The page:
Legal authorities edge toward sanctioning trans murder

Sometimes, there just aren’t words enough to explain how bad something is – or could be. And that, i fear, is the case not just with yesterday’s appalling sentence handed down to Chris Wilson – the trans guy “brought to justice” for speaking the only truth he knew about his gender – but in respect of an alarming high profile rash of such cases being brought, of late, south of the border.

The end result looks likely to be the murder of a trans individual, or indeed, of some member of the wider LGBT community – in turn, the result of a genuinely disgusting double standard now being operated by police and prosecuting authorities in relation to t’tranz.

The words thing

Writing today in the Independent Voices section (and restricted to 800 words) i could barely graze the surface of this topic. My focus, though, was the hypocrisy of police and CPS in bringing these prosecutions, which are essentially debates about how far consent is invalidated by untruthfulness in the sexual arena, while utterly failing to face up to the consequences of this approach more widely.

Pretty much everyone lies to some extent in order to “win” sexual favour. True, some of those lies may be of little consequence. But others are massive in terms of their impact on the person lied to. The individual, for instance, who seriously values their virginity, wants their first sex to be with someone where a meaningful future is at least a possibility, and has succumbed to physical engagement on the promise that their partner is not married. When they are.

That happens – and while many may shrug and move on, there are some for whom that lie will be traumatic.

Equally, lies about age, income, job, children, fertility, religion….the list is endless.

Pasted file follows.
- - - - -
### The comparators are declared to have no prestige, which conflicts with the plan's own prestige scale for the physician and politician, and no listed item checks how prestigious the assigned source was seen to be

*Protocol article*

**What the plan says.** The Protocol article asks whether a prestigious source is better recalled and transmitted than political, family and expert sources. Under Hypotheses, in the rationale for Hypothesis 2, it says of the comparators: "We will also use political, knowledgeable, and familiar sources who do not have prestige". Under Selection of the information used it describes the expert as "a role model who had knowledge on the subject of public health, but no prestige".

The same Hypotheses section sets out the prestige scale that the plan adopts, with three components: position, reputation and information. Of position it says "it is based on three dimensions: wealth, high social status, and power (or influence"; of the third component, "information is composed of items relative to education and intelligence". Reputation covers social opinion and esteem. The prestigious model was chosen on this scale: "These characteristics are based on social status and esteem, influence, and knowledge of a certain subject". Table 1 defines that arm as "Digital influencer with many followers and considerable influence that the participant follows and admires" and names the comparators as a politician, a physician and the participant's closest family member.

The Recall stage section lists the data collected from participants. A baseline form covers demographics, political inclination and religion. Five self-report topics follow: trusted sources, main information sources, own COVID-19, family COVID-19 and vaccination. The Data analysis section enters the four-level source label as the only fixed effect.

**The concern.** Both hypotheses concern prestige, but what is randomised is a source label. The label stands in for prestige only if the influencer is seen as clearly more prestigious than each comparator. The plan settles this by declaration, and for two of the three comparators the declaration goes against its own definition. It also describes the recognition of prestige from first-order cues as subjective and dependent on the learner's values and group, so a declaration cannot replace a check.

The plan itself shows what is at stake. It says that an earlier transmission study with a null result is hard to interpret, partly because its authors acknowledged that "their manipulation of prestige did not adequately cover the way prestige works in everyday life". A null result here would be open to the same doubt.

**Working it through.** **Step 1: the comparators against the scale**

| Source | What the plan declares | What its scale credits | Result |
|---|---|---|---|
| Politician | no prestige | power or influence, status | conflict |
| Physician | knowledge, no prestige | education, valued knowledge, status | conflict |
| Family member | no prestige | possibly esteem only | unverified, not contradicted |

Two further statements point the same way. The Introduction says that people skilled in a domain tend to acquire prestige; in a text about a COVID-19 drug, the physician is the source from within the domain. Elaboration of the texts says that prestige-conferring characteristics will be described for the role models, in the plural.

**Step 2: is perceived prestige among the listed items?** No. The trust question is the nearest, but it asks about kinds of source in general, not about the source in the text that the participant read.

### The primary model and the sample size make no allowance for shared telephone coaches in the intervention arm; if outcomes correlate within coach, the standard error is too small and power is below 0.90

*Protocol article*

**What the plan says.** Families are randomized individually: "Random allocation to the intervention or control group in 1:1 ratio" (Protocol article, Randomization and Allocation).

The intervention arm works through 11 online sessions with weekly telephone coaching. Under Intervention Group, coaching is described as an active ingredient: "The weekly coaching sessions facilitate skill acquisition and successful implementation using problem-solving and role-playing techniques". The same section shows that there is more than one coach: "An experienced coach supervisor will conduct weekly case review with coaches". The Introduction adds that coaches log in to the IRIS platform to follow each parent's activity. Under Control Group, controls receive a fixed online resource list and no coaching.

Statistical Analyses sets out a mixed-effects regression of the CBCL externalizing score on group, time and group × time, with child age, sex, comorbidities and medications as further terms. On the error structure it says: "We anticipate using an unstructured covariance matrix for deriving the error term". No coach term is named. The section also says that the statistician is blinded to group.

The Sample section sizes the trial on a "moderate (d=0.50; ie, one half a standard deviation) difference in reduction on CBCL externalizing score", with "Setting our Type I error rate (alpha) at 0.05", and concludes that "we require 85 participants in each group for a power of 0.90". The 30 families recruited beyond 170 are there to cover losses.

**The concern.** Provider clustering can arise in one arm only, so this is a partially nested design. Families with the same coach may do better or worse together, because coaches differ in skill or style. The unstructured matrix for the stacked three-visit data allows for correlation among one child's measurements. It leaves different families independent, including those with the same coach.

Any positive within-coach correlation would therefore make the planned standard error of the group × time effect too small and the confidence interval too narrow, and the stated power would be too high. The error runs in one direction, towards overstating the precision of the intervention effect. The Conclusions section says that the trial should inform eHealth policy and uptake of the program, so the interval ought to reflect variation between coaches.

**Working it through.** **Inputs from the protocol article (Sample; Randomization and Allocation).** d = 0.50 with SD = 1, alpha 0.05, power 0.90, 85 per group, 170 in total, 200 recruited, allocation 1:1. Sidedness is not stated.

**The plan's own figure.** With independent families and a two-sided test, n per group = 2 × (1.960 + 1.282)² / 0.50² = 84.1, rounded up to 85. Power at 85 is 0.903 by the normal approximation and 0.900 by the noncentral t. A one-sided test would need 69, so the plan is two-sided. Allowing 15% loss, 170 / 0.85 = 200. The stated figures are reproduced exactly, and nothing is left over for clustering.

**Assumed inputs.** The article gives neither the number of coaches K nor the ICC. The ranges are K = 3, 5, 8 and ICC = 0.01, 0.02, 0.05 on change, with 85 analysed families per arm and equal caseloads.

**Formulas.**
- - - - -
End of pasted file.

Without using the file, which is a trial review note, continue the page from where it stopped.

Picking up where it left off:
Its a strange place to arrive at. In preinciple, i agree wholly with the right of the trans individual, of whatever gender or none, to self-identify: at the same time, i do not want to end up in a position where we, as a community, seem to be riding roughshod over the sensitivities of those who feel deceived. Stating – as politics – that someone is “wrong” to feel abused, assaulted, feels, itself, incredibly wrong and not something i want to see the trans community doing.

Part of this, i am sure, is about dialogue, understanding.

Towards “trans panic” and murder

An argument i did not have time to develop is that the legal establishment are now skirting perilously close to legitimising “trans panic” as a defence in trials for assault or murder. Worse, i can see how this might be acceptable to the courts in a way that “gay panic” is not.

How so? We-ell, to accept a “gay panic” defence is to accept, at some level, that there is something less valid, more transgressive about gay sex than straight. As if, after murdering a black guy, the defendant were to claim: “But you Honour: i suddenly realised he was black and in that moment of panic i just HAD to smash his skull in”.

Quite.

We can all see how ridiculous that is. As ridiculous as going: “this guy offered to sleep with me and suddenly, the only way i could think of to say no was to …bash his brains out”.

No. Thankfully, while some defendants may try that, the argument that they did it BECAUSE of who the victim was does not run.

But “trans panic”? Or, as it could soon be known, “trans self-defence”? Let’s follow thru the logic of the police and CPS approach. Without full disclosure of birth gender, no consent is valid.

Ergo, any sex, any sexual touching is an assault. And as we all know, you have the right to use reasonable force when defending oneself against an assault. What? You just happened to be unreasonable and your assailant is dead? Shame. And their family claim they know them better than that and they’d NEVER have tried it on without full disclosure? Yeah: but they are no longer here to explain themselves – while you, you vicious little git: yhou are here to claim that “ooo – the nasty tranny tried it on and, and, and…he didn’t tell me he was really a man and….i just lashed out and i am so-ooo sorry”.